Understanding India: Ranganathittu Bird Sanctuary
It was like a scene from Jurassic Park. Our group piled into a boat with bench seats and a canopy, each of us accessorized with some combination of cameras, tripods, monopods, go pros and life vests. One man rowed us in between small islands, all occupied by exotic and unusual birds. Crocodiles sunbathed on giant, half submerged stones, and bats swung lazily from tree branches.
At one point our boat captain, rower, and steerer saddled us up right next to a mother crocodile resting on one of the stones. Everyone in the boat shifted, avoiding the edge where surely if provoked the mama would snap. I kept my distance while my peer Austin eagerly held out a gopro trying to get a close up shot of the smiling croc. There was nervous laughter as we pulled away, noticing that the oarsman almost smacked the giant croc on the tail.
The river Cauvery carved and created a cool, relaxing place for all species. Even monkeys calmly sauntered over the land as we made our way through the park. Under the shade of taffy pulled trees and in between breezes we all marveled at this place, a unique natural habitat.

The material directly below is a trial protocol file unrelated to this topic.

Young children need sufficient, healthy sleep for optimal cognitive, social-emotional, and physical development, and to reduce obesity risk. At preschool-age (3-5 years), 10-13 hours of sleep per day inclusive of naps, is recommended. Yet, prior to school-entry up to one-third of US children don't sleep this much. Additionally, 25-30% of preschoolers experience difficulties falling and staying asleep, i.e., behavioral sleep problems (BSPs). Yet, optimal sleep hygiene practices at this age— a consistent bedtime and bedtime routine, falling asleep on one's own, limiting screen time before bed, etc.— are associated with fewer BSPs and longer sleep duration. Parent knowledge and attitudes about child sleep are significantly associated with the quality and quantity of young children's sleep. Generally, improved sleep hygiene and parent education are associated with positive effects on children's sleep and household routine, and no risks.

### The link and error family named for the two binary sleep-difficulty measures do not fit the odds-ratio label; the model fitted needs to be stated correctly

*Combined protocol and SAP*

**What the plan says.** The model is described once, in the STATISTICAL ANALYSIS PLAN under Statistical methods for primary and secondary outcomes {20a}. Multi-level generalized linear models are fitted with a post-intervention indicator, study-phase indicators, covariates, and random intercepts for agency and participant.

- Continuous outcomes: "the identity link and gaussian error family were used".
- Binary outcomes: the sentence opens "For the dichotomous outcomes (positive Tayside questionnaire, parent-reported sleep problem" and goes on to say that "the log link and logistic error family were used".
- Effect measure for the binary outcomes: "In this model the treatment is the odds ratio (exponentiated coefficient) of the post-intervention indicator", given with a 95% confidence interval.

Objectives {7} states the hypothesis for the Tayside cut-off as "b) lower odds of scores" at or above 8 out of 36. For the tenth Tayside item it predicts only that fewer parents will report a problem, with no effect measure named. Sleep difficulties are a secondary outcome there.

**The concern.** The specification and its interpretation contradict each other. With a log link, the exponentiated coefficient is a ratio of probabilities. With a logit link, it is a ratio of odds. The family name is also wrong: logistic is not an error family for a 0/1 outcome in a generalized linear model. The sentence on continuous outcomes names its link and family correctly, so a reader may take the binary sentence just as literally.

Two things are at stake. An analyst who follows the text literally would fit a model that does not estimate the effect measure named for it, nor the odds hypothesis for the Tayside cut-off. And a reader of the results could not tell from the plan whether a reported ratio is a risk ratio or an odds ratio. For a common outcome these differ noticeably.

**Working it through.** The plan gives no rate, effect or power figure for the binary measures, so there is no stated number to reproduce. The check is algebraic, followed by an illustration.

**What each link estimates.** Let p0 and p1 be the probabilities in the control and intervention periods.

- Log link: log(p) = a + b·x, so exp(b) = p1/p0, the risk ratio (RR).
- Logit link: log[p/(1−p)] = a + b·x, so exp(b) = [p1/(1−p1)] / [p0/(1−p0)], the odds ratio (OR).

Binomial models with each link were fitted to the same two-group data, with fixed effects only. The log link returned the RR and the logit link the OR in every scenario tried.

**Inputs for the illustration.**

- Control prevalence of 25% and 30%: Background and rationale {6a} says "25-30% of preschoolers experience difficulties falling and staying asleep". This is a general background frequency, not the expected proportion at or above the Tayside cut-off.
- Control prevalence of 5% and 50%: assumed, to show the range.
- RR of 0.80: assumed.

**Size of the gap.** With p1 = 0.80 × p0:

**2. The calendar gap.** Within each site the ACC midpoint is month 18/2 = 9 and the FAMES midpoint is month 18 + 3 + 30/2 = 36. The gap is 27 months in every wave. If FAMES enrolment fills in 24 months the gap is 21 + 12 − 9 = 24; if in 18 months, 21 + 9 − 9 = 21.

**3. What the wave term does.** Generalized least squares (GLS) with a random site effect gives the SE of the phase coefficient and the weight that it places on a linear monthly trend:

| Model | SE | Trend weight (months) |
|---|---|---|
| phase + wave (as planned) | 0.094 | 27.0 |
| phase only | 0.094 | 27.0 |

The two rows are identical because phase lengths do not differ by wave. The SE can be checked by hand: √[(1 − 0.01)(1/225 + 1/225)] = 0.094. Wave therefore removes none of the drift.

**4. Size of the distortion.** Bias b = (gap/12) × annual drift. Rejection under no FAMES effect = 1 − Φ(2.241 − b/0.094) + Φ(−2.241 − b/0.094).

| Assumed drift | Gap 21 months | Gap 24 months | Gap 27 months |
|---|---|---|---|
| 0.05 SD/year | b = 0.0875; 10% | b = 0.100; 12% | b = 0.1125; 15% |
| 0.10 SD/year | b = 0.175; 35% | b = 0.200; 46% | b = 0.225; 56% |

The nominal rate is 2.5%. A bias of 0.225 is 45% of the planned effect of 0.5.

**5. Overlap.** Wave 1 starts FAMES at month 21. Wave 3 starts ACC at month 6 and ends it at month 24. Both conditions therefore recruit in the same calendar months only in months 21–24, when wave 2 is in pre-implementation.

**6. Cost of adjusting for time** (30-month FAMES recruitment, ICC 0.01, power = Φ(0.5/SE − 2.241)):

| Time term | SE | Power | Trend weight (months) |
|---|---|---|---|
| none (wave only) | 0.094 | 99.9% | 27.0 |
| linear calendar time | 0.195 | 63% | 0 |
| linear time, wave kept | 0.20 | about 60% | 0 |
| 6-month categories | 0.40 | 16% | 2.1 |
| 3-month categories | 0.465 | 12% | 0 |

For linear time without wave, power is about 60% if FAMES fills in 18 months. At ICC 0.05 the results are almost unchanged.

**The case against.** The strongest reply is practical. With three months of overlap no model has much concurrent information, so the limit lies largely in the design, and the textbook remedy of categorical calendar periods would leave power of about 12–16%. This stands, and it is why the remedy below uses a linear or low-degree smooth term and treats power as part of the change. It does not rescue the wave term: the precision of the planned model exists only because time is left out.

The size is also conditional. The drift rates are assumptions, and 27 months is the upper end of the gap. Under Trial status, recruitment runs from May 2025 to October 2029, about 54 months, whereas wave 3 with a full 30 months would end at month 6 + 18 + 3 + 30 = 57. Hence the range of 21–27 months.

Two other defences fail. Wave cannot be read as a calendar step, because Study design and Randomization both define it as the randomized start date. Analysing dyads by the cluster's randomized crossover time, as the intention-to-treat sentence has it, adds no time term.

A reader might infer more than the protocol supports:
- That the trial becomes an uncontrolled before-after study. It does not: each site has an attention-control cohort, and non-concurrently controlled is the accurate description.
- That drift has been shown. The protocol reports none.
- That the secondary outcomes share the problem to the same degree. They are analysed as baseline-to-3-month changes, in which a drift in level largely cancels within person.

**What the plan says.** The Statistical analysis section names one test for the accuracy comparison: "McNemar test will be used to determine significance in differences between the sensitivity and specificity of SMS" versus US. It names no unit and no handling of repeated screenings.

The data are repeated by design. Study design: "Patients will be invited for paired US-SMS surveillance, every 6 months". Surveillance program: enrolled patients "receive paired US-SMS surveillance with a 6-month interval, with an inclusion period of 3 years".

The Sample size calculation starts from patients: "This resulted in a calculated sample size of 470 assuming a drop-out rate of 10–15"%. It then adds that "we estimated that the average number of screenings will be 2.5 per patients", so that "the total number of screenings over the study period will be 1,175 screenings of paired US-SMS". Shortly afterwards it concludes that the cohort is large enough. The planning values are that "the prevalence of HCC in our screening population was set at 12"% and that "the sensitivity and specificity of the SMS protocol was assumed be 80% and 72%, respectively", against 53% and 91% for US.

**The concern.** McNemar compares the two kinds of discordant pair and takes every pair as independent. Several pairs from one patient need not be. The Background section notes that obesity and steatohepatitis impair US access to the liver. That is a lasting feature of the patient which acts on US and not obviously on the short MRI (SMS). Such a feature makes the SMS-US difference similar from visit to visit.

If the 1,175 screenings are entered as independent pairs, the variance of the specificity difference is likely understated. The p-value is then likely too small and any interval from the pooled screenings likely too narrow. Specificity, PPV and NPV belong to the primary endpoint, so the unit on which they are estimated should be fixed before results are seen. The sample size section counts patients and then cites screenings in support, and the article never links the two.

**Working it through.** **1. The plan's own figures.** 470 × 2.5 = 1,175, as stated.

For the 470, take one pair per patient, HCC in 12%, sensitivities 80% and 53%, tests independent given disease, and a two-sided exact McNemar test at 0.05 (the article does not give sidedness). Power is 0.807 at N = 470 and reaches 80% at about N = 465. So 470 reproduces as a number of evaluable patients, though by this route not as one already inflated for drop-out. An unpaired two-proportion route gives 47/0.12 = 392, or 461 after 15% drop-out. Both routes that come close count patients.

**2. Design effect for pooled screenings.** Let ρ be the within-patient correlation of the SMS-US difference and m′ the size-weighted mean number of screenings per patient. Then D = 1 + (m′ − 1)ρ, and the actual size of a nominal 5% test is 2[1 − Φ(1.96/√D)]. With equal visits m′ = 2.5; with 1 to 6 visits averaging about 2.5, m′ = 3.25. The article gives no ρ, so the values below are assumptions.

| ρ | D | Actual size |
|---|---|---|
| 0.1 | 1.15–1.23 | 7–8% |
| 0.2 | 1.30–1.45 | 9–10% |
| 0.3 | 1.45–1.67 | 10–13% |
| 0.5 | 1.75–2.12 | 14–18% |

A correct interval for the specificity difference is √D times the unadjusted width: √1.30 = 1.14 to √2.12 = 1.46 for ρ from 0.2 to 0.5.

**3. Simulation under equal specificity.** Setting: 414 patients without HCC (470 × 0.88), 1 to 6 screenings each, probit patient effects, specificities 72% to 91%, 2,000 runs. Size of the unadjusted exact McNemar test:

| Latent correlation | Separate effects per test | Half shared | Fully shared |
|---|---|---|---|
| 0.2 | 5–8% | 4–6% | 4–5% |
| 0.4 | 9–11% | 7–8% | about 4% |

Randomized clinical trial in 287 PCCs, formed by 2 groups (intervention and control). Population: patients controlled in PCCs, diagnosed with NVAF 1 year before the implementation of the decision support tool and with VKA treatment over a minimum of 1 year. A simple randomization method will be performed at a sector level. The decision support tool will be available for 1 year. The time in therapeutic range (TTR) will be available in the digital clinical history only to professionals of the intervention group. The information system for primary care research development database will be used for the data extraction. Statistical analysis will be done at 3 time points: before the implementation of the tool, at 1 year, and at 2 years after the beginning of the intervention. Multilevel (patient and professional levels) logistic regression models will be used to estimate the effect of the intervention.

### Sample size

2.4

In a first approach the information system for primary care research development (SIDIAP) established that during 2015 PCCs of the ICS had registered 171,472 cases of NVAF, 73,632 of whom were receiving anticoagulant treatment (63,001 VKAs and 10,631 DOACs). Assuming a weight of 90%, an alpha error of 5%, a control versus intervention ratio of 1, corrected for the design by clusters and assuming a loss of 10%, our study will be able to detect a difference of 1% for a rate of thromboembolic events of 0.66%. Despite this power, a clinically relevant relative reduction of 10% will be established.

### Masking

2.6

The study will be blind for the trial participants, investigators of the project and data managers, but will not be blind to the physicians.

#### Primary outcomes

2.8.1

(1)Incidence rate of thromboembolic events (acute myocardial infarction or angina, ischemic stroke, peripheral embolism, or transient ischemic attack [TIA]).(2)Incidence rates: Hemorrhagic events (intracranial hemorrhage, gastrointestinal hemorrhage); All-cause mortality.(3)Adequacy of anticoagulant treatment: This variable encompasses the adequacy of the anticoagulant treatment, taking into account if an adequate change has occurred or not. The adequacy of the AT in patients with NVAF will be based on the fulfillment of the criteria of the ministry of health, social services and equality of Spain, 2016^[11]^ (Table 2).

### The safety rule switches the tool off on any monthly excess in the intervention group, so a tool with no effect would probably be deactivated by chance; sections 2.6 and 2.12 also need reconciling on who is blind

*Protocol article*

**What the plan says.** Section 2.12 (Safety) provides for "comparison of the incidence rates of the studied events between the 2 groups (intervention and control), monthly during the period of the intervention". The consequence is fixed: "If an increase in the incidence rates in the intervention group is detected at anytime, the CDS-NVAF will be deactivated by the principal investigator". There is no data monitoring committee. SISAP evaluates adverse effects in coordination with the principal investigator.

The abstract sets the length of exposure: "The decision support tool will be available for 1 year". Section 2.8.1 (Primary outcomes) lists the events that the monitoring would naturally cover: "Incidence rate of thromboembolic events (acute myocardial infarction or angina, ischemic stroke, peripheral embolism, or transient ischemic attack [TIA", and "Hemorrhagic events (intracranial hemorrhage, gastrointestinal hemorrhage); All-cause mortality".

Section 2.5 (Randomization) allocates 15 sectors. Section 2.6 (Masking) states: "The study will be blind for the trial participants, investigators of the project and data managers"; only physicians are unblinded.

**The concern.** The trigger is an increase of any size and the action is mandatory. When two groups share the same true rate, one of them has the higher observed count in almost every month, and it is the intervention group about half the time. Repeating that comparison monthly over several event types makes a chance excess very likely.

“The sanctuary is quite popular both among Indian and foreign tourists. Apart from home to native avian habitants, the sanctuary each year attracts a large number of migratory birds. Wildlife experts believe that migratory birds come to this sanctuary as far as from Siberia, Australia and even North America.
Some of the birds you come across on your birding tour to Ranganathittu Bird Sanctuary include snake bird, darters, spoonbills, river tern, open bill storks, white Ibis, little cormorants, egret, heron, stone plougher, kingfisher and partridge.” (Read more)
Ranganathittu Bird Sanctuary
Around the Coffee Plantation
Elephant Camp Pt. 1
Elephant Camp Pt. 2
King of Cobras
Kuppalli and Kuvempu
We were in India to complete the filming of the documentary Elephants in the Coffee. And now it’s done. It explores the elephant-human conflict that has been happening in India. The coffee you drink has most likely been wandered through by elephants. They are a nuisance to farmers, but also a god in the Hindu belief. You cannot destroy a god. But you can scare it off with crackers and shotgun blasts. The elephant habitat is shrinking. In its place villages and farms have moved in. Elephants walk the same paths they have for hundreds of years, even if houses, crops, or people stand in their way. How could anyone stop them? Electric fences, trenches and steel beams have been used and are being used to keep them out and keep people safe. Nobody wants a god wandering through their crops eating their jack fruit, trampling their livelihood. But a god cannot be stopped.